The Titanic will forever be one of the great tragedies of the 20th century. A steamship -touted to have been the very latest in technology and comfort- turned out to have been a death trap for so many of the ship’s passengers. A lucky few were able to make it onto the ship’s lifeboats, which were not nearly enough in number to hold all the people aboard.
When it came down to it, the ship was neither unsinkable nor was even it all that comfortable for anyone not traveling in first class. Case in point are the menus from the infamous ship. The Titanic now lies at the bottom of the ocean, but mementos like the ship’s menus that were either unused copies (or were sent by passengers to loved ones), have survived as souvenirs of this ill-fated voyage.
There were 3 different menus printed for each class of passenger: first, second, and third. And, you better believe there are quite a few differences between each of them!
First Class Menu
Nothing but the finest would do for those in first class. These passengers had paid a much higher ticket price and as such, they expected larger rooms, better outdoor deck spaces, and a higher caliber of food to be served them. At the time only the wealthiest could have afforded a ticket so expensive and the crew was tasked with meeting their expectations in every way. By some estimations a first class suite ticket would have cost 100 times what a third class passenger paid for their place in steerage.
The dining rooms aboard the Titanic were different based on who they were for. The first class dining room had carved wooden chairs, smaller dining tables for intimate meals, and elegant decor that spoke of wealth and luxury.
The menus for first class were printed for each meal, so there were 3 each day. The plans included a buffet as well grill items and an offering of cheeses.
Above is a first class lunch menu from April 14th, 1912, one of the last meals served in first class aboard the ship. Among the menu items for this privileged group were a clear consommé, cockie leekie (a traditional Scottish leek and cock’s comb soup), fish fillets, chicken á la Maryland (which is a fancy name for fried chicken), corned beef, dumplings, and a variety of grilled meat items. For dessert there was custard pudding, apple meringue, or pastry.
If that wasn’t enough, there was also a buffet filled with potted shrimp, salmon mayonnaise, Norwegian anchovies, smoked herring and sardines, roast beef, veal and ham pie, galantine of chicken, and ox tongue among other delights.
But, we’re not done yet because there was also a cheese course with the choice of Cheshire, stilton, gorgonzola, edam, camembert, roquefort, St. Ivel, or good old cheddar.
And, if all that cheese made you thirsty, frosty cold beer was available as well, served by the tankard for an extra price of sixpence or threepence depending on the origin.
Second Class Menu
The second class dining room was quite serviceable, but had long tables which were shared more in a cafeteria style.
While the digs may have been different, the menu still had quite a lot of choices to offer the second class traveler. This was the mid-grade ticket price range, and standards erred on the side of quality when compared to third class (we’ll get to that in a minute).
For the would-be dinner in second class on April 14th, the menu offered consommé with tapioca, baked haddock in a “sharp” sauce, curried chicken with rice, roast turkey with cranberry sauce, green peas, puréed turnips, rice, and both boiled and roast potatoes.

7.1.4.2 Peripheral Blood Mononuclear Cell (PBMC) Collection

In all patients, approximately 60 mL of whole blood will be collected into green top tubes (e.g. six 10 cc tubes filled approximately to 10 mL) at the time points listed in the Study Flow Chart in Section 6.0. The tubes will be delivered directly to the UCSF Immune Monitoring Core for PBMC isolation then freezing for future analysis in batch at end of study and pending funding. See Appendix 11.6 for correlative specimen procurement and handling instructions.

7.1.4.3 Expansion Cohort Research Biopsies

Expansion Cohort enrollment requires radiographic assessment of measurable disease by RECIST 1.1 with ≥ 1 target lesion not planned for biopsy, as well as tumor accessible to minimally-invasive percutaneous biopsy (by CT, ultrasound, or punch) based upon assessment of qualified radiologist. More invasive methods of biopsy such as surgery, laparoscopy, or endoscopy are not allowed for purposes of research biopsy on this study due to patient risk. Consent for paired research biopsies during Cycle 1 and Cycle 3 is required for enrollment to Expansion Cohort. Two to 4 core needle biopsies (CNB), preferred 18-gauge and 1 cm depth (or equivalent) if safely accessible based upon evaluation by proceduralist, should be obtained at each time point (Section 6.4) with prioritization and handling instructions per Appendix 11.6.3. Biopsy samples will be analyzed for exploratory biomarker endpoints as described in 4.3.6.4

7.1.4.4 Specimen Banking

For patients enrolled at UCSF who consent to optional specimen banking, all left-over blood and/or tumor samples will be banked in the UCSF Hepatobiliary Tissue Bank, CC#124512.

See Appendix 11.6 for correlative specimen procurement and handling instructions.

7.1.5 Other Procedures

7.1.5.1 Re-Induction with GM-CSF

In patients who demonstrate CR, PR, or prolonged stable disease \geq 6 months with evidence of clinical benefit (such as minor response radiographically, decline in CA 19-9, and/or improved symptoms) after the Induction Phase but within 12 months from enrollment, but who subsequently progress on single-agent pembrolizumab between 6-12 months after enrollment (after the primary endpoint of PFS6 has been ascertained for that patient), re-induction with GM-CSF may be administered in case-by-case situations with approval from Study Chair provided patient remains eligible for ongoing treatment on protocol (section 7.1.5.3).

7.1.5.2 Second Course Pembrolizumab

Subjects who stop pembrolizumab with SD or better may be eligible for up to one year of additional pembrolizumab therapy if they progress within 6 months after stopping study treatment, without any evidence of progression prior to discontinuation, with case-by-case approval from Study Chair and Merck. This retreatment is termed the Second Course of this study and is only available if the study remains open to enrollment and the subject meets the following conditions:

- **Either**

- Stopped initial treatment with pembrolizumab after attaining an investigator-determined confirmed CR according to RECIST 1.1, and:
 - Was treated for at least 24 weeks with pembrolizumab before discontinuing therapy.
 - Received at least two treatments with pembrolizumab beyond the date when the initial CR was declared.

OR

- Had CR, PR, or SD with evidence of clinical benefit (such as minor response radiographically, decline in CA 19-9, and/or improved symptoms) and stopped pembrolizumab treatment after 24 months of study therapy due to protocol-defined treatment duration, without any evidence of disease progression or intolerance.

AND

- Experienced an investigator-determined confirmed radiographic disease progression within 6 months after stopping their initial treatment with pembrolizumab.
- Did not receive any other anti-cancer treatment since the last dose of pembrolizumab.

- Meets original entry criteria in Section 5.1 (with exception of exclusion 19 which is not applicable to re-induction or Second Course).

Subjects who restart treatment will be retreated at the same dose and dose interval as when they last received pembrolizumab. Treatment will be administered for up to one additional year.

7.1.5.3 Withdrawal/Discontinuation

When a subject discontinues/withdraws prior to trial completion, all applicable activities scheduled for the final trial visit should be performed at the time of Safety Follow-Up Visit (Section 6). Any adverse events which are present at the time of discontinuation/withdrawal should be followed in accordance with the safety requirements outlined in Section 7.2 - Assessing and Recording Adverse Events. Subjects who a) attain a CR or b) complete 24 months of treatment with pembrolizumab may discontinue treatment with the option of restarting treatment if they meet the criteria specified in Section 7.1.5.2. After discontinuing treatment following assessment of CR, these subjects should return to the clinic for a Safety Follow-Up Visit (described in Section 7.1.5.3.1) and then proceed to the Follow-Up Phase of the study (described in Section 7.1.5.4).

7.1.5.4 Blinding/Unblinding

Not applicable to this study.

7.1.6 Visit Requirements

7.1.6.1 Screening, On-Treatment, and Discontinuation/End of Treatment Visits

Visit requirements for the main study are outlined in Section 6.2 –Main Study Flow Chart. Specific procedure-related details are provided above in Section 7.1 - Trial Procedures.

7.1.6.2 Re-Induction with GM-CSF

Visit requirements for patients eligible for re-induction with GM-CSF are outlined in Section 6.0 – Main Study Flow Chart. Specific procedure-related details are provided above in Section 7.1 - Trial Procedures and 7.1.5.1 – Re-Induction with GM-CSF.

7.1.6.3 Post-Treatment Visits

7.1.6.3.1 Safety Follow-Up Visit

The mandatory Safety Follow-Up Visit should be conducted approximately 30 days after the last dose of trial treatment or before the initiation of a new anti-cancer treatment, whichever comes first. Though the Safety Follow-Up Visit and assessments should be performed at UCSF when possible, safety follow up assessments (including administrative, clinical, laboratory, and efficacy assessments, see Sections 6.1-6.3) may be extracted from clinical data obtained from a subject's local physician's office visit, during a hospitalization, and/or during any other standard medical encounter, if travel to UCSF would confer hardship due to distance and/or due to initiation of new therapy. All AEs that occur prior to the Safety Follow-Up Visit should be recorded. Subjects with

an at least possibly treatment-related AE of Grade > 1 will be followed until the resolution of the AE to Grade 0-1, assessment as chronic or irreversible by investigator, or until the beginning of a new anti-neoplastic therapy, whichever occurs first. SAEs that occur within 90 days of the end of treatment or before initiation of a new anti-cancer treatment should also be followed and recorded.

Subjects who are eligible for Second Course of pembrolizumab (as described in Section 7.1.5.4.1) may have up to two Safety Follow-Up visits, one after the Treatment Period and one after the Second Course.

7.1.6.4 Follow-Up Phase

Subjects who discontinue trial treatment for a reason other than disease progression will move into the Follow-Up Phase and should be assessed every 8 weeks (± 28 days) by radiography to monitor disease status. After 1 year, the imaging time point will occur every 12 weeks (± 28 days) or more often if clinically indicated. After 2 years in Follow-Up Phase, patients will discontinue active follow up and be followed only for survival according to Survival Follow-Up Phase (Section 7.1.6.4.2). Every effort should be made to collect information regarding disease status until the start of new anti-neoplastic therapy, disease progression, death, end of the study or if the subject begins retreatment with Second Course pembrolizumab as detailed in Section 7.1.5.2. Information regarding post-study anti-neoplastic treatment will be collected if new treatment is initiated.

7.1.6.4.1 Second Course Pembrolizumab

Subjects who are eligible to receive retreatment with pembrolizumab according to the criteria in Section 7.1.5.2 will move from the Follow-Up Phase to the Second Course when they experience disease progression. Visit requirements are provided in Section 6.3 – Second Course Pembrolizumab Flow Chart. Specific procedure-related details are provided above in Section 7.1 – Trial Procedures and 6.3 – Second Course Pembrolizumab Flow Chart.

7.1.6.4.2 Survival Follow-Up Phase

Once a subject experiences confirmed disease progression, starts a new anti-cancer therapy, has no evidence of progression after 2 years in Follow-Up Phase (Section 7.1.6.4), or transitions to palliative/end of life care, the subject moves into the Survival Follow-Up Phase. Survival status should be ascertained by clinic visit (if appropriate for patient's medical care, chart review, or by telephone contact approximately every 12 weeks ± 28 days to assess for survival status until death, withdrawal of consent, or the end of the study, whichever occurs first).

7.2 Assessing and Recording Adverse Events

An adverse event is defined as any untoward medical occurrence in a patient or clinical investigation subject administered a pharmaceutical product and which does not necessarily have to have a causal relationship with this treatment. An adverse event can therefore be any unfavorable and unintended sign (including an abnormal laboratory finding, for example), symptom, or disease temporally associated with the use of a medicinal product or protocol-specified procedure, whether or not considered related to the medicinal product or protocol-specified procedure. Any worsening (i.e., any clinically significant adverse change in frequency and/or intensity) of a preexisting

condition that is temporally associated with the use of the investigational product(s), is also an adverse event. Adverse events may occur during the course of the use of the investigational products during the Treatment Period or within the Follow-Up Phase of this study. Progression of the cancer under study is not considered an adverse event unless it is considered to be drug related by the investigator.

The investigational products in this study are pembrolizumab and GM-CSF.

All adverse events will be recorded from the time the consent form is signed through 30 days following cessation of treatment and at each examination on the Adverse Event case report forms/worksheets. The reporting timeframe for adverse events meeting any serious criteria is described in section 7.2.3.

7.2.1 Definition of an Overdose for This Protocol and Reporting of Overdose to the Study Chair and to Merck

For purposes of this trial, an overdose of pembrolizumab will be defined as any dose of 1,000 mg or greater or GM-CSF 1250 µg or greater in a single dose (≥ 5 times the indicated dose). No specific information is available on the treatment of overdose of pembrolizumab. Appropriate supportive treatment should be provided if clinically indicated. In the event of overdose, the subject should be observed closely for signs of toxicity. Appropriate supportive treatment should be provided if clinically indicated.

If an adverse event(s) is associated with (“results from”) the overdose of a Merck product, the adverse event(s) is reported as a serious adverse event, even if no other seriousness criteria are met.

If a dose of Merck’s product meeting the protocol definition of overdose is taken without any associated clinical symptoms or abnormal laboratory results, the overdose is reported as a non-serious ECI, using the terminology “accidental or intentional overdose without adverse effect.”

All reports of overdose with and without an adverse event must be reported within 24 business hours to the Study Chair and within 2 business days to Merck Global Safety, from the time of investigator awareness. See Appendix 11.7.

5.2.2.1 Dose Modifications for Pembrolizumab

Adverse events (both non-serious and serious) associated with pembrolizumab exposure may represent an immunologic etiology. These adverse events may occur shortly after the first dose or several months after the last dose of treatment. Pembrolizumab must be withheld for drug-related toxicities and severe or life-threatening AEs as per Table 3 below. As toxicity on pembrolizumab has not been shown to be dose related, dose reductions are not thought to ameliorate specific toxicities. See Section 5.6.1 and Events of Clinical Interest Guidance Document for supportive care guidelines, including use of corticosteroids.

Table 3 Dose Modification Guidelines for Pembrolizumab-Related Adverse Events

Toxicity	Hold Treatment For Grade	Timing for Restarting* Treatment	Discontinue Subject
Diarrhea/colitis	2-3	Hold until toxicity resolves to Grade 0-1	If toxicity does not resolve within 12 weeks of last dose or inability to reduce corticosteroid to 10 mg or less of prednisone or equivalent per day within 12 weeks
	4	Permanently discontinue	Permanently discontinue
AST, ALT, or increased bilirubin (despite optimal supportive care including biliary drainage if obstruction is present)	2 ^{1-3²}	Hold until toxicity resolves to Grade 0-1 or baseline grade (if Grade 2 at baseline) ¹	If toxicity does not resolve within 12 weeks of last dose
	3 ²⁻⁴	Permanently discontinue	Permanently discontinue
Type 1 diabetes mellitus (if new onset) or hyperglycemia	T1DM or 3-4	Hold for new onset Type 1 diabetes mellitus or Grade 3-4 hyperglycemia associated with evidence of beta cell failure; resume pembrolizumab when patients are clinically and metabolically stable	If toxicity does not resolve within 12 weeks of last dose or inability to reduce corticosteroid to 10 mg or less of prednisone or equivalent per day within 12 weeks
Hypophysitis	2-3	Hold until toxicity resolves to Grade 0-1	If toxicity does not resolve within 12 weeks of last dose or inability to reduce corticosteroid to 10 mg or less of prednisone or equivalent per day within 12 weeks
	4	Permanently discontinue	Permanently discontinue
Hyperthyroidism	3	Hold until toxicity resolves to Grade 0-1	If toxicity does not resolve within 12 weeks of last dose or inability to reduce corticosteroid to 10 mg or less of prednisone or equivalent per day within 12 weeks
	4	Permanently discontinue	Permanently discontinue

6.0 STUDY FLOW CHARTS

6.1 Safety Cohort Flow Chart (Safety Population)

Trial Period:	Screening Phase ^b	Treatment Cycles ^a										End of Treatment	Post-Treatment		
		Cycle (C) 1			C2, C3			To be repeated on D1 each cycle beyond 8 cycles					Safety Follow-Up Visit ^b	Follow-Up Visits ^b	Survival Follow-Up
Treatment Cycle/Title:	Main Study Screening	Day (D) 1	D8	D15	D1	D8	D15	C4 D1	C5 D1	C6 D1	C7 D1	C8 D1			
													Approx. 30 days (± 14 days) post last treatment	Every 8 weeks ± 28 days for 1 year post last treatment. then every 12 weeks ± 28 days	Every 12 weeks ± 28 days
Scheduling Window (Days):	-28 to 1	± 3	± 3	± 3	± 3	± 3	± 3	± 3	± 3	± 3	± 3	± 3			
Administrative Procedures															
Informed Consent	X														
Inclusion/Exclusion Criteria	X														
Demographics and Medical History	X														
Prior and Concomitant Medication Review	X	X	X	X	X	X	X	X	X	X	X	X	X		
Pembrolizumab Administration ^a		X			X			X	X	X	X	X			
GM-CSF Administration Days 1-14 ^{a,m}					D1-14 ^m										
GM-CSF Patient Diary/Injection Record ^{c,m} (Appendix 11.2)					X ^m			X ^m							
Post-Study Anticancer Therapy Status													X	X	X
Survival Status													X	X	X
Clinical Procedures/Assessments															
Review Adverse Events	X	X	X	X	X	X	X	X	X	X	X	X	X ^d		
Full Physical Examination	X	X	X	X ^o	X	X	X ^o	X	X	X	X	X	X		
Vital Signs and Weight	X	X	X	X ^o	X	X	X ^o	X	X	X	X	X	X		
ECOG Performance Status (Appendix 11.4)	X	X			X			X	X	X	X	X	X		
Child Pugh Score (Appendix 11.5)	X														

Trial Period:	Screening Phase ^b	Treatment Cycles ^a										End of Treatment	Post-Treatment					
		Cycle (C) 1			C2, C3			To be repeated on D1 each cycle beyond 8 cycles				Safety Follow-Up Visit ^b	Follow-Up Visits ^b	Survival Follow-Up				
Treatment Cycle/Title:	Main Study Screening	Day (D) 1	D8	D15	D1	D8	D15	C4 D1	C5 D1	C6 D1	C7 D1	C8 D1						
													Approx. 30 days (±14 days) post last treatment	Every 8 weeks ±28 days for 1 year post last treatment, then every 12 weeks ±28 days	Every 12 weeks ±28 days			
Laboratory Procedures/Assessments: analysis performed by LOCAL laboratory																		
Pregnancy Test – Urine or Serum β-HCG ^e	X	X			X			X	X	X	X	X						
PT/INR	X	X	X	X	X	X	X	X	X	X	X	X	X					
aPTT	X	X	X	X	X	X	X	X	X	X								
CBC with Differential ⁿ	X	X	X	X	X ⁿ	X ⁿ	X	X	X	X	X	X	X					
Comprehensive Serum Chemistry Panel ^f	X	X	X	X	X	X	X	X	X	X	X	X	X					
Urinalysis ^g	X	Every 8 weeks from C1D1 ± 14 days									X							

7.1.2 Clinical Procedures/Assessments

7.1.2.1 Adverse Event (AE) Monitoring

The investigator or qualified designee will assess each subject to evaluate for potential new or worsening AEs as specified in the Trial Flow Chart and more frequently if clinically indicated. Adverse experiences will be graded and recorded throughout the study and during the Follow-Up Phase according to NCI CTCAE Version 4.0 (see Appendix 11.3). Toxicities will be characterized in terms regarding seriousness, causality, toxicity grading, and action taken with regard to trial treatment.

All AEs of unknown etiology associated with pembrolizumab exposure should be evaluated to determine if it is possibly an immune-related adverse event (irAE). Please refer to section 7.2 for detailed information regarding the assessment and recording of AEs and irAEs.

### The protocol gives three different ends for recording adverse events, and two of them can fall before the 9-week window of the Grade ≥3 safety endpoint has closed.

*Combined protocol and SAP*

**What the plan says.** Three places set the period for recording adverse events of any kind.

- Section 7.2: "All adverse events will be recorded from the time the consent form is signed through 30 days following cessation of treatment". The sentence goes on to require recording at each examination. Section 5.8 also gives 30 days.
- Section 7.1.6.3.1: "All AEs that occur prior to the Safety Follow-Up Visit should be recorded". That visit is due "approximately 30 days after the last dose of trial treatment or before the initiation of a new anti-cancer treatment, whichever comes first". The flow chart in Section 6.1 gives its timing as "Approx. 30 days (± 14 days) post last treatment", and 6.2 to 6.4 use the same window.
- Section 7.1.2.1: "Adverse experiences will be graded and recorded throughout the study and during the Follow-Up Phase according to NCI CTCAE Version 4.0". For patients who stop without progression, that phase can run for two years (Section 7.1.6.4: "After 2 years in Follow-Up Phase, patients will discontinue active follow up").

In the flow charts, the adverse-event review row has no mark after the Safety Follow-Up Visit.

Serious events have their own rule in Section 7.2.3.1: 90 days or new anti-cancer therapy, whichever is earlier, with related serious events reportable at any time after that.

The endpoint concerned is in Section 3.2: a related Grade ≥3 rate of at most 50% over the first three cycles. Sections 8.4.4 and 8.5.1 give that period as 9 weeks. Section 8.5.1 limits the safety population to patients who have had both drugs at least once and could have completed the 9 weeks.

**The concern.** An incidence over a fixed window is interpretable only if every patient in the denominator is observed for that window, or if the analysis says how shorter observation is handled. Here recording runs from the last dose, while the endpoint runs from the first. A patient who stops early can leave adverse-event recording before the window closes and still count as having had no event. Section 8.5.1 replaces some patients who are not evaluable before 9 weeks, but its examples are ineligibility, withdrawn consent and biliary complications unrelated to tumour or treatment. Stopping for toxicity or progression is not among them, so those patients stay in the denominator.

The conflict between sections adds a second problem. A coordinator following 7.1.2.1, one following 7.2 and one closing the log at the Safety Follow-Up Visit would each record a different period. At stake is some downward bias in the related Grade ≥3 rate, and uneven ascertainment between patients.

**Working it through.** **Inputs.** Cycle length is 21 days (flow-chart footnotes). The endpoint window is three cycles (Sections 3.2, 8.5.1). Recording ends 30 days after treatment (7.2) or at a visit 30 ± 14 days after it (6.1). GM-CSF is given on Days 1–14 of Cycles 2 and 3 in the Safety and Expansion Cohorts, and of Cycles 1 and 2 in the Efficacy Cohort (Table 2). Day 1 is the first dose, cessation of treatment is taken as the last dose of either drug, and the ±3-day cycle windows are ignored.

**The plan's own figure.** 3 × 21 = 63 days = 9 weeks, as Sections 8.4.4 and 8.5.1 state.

For dessert there was plum pudding, wine jelly, “cocoanut” sandwich cookies, American ice cream, assorted nuts, and fresh fruit. There was also coffee, cheese, and biscuits available. Unlike first class there was no beer listed on the menu.
Third Class (Steerage) Menu
The third class dining room was even more like a cafeteria, with many of the decorative trappings omitted. Notice the very low and functional ceilings. It was a signal to all who entered that only the bare minimum had been paid for.
The third class menu for the 14th of April was so short that the whole day fit onto one sheet of paper: breakfast, lunch, and dinner.
For breakfast there was oatmeal with milk, smoked herring, jacket potatoes, ham and eggs, fresh bread with butter (this was probably a free side dish in first class and not even mentioned on their menu), marmalade, and Swedish bread (like a sweet rye bread)- all served with tea or coffee.
“Lunch” is not listed, instead the working class term of “dinner” is used. This illustrious meal was to be comprised of rice soup, bread, cabin biscuits (which are glorified crackers), roast beef with gravy, sweet corn, boiled potatoes, and a choice of plum pudding or fresh fruit for dessert.
The supper meal was referred to as “tea” and contained cold meat, cheese, pickles, stewed figs with rice, and tea. The dinner meal, resembling a late snack, was called “supper” and consisted of more cabin biscuits, cheese, and gruel. It’s hard to imagine gruel listed as a menu item on a world class ship, but here it is. No beer was on offer for this group.
The bottom of this menu, unlike the other two menus, contains a note about those who wished to decry the poor food in third class, “Any complaint respecting the Food supplied, want of attention or incivility, should be at once reported to the Purser of chief Steward. For purposes of identification, each Steward wears a numbered badge on the arm.”SKM: below-content placeholder